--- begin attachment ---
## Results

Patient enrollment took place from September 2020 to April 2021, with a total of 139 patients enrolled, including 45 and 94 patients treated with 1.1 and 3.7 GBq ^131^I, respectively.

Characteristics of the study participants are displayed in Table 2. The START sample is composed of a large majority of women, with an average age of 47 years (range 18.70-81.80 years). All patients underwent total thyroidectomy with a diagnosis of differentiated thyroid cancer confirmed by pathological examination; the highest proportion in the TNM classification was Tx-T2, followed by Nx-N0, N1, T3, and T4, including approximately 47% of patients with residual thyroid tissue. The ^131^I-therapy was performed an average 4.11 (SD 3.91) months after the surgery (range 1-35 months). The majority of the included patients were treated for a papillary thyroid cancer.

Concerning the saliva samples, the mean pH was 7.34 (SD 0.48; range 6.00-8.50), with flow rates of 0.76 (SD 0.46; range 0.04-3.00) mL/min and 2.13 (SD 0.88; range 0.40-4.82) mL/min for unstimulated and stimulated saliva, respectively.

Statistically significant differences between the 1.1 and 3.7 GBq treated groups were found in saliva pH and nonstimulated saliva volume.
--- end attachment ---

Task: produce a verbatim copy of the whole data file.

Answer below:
## Results

Patient enrollment took place from September 2020 to April 2021, with a total of 139 patients enrolled, including 45 and 94 patients treated with 1.1 and 3.7 GBq ^131^I, respectively.

Characteristics of the study participants are displayed in Table 2. The START sample is composed of a large majority of women, with an average age of 47 years (range 18.70-81.80 years). All patients underwent total thyroidectomy with a diagnosis of differentiated thyroid cancer confirmed by pathological examination; the highest proportion in the TNM classification was Tx-T2, followed by Nx-N0, N1, T3, and T4, including approximately 47% of patients with residual thyroid tissue. The ^131^I-therapy was performed an average 4.11 (SD 3.91) months after the surgery (range 1-35 months). The majority of the included patients were treated for a papillary thyroid cancer.

Concerning the saliva samples, the mean pH was 7.34 (SD 0.48; range 6.00-8.50), with flow rates of 0.76 (SD 0.46; range 0.04-3.00) mL/min and 2.13 (SD 0.88; range 0.40-4.82) mL/min for unstimulated and stimulated saliva, respectively.

Statistically significant differences between the 1.1 and 3.7 GBq treated groups were found in saliva pH and nonstimulated saliva volume.